Must stop taking so many photos! But it’s really hard not to with this light and these surroundings.
Larches. They will cure all your ailments, even if only momentarily.
Larch Pass with Prusik.
By now we have passed around Perfection Lake and Sprite Lake and are working our way through the larch pass down to Leprecan Lake.
Prusik Peak putting on a show with the setting sun.
McClellan and Leprechaun Lake.
It’s too bad there was a bit of a breeze on the water. Would have been nice to get some colorful reflection shots.
This is the only closeup I got of the larches. I was surprised I had yet to take any, so I grabbed this one just in case.
Larches scattered amongst the granite base of McClellan.
A final shot of the larches before heading back down to camp and into the freezing darkness of night.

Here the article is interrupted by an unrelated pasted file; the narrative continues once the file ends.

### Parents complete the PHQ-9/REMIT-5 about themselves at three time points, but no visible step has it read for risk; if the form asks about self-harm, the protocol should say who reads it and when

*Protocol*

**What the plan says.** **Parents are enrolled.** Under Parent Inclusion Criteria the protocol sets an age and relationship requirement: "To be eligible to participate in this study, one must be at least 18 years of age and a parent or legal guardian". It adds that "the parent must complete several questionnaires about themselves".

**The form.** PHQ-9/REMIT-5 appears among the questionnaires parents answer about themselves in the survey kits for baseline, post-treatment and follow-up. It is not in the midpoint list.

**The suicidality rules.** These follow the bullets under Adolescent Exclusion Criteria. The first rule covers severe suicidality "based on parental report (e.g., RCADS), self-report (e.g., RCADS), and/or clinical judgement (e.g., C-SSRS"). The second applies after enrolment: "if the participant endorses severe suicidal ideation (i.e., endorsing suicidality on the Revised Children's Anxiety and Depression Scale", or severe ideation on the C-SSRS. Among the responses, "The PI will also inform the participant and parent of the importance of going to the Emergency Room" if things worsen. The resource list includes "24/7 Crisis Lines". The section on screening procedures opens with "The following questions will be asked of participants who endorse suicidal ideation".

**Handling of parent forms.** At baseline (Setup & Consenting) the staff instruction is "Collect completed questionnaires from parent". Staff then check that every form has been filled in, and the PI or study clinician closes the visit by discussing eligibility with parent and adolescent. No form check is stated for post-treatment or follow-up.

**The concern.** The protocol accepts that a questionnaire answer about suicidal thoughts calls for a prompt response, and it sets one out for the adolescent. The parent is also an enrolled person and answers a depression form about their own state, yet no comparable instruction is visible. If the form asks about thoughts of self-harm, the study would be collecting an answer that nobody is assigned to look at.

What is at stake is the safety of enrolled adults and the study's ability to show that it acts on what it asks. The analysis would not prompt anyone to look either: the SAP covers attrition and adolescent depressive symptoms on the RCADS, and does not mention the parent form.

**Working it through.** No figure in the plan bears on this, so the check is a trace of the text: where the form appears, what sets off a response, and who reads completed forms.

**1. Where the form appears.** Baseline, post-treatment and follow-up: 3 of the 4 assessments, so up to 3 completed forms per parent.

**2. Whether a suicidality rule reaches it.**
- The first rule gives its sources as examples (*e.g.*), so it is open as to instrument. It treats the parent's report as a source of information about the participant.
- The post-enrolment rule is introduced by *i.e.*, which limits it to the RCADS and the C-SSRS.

The next day we awoke to frost on the ground and a cold nip in the air.
Or friends who had joined us were the first ones to break camp and make their way back to their car. We stayed a little longer, enjoying an extra cup of coffee and taking our time with breaking the camp and packing our bags. We mentioned to our friends we should meet up in Leavenworth for a brat and a beer. But they were so far ahead of us that by the time we got to the car, they were already back in Seattle.
Our hike down the mountain was a slow one. Our Florida friend was nursing his over-used muscle and to be honest, I didn’t care. I mean I cared about his injury, but I didn’t care that the pace was slow. I took the extra time to really soak things in and just enjoy the magnificent surroundings.